Here we go over an acceleration sprinting workout, as well as discuss the concept of increasing the stimulus of your training sessions over time in an effort to stabilize movement skills under increasing amounts of stress.
Sprint Straight To Sprint Fast
One issue that I commonly see in my own sprinting and that of other athletes is that, as an athlete begins their sprint, they may have a tendency to deviate from a straight path of sprinting. If we leave the starting blocks and go to the right or to the left instead of sprinting directly toward the finish line, we end up running a longer distance than we need to and run slower times as a result.
Since we do not want to think about too many things when we sprint, one thing we can do is add an environmental constraint to our acceleration that forces us to sprint in a more linear fashion and train the ability to not deviate from the shortest path from start to finish.
In this workout, I performed 10 meter and 20 meter sprints from a crouched start, with cones placed one foot in from the lane lines up to 5 meters. This gave my brain an environmental constraint so that I had to find a way to sprint in a straight line without having to think about it directly.
By making the lane 2 feet more narrow than it normally is, I could still sprint with proper form, while ensuring that I did not gravitate toward one side of the lane or the other. Not only does this allow for a better sprinting path and running the shortest distance possible, this also helps avoid issues such as an adductor strain that can result from side stepping too much during acceleration.
Optimal Flight Times, Contact Times, Postural Rise
Another common issue that happens in acceleration is spending too much time in the air, not enough time on the ground, and an inefficient progression of posture from low to high.
Early in a sprint, athletes should exhibit longer ground contact times, shorter flight times, and their center of mass should rise gradually similar to how a commercial jet takes off.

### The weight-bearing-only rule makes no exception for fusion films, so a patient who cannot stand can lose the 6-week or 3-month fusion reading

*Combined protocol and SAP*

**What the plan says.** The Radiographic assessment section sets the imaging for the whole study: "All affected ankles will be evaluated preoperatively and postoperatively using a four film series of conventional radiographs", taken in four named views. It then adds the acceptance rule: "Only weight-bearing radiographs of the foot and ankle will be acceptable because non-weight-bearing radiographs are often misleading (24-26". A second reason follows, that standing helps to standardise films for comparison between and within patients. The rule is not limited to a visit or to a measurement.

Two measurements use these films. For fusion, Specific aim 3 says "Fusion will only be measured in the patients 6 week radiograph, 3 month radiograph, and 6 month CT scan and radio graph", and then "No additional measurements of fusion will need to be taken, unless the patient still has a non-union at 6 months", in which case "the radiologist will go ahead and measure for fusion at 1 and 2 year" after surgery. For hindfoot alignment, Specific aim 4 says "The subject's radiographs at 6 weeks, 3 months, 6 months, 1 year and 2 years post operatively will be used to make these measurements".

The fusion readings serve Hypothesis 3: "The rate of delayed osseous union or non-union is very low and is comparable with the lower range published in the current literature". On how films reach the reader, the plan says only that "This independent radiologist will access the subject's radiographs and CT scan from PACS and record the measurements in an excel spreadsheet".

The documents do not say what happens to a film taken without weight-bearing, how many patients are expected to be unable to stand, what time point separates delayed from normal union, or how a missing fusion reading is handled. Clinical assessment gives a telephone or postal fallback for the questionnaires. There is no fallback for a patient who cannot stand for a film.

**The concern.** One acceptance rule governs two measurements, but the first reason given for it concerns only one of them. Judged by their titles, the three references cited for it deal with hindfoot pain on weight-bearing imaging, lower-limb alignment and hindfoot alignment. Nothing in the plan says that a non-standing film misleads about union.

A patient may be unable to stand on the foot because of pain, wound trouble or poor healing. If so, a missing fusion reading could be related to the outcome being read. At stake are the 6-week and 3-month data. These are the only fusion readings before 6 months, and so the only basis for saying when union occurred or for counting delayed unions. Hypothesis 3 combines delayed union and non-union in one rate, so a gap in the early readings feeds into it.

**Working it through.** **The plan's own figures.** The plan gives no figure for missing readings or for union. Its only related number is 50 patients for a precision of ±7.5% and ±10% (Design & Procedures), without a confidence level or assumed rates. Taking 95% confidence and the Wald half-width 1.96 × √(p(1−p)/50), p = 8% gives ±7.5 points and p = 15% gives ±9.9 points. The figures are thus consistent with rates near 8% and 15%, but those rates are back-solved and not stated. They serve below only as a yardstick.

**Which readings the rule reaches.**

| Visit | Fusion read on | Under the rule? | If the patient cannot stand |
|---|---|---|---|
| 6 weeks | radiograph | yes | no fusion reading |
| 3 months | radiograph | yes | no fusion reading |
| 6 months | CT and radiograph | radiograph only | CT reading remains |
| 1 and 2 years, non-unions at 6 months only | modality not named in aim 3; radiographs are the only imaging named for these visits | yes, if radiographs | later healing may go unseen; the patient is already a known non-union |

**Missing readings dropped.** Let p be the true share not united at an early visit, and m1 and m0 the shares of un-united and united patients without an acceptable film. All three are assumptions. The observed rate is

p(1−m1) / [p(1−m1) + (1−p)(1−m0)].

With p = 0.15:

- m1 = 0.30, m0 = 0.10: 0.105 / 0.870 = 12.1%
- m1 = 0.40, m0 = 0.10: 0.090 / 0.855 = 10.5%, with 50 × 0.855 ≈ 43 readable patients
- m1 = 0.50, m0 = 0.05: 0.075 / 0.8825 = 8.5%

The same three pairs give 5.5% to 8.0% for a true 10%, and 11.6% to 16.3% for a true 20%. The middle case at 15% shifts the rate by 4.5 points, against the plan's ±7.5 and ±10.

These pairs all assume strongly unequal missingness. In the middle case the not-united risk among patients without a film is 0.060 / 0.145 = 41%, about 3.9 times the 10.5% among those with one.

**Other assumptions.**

As we accelerate, we want to use force to our advantage to generate momentum, and we do this by spending more time on the ground and projecting our center of mass horizontally throughout acceleration.
If an athlete appears to be cycling in mid-air without much horizontal displacement, the chances are high that they are directing forces too vertically and not accelerating efficiently.
Eventually, somewhere between 10 meters and 20 meters, flight times will begin to be longer than ground contact times, and this trend continues throughout the sprint. Problems arise if this transition to longer flight times happens too early in the sprint, as this does not allow for a proper build up of momentum during acceleration and an athlete will have trouble reaching the highest velocities they are capable of later in the race.
Make sure that you are projecting out during acceleration and rising through 20 meters, rather than bouncing up and down during the early phases of the sprint and hindering the horizontal displacement of your center of mass.
Progressing The Stimulus Over Time
Typically, athletes will be able to execute good quality movement skills in low stress environments before they are able to replicate this skill execution in a higher stress environment.
Many athletes will find that they have trouble sprinting as well as they do in practice in competition, leading to frustration and second guessing of one's own abilities and potential.
We already progress the training load over time in the form of intensity, volume, etc., but not everybody takes this same approach with modifying the mental and emotional stress levels experienced in practice.
To stabilize our movement skills into something that can be exhibited in high level competitions, we need to progressively challenge athletes with mental and emotional stimuli so that they can stabilize their movement skills in competition-like environments.
Progressing The Stimulus
- First, perform sprints alone and optimize technique.
- Second, perform sprints alone with a start gun or clap start.
- Third, perform sprints against teammates in practice.
- Fourth, compete at low level meets.
- Fifth, compete in high level meets.
In this way, we can increase the demands on the athlete to perform under higher stress levels, and if progressed properly this can help athletes exhibit proper skill execution in important competitions.
If instead we spent all year sprinting alone, we might find that the athlete has stabilized their movement skills in a low stress environment but cannot replicate this in higher stress environments, such as important track meets.
Just like we prepare the body physically for more demanding training and the demands of competition over time, we must also prepare the mind of the athlete to compete, and this should be done in a manner which progresses over time from low stress to high stress.
If the athlete can progress to stabilizing their skills while competing against others in practice, they will be better prepared for competition. As they compete in lower level competition, they can further stabilize skills under increasing stress loads, setting them up for success when the most important meets arrive.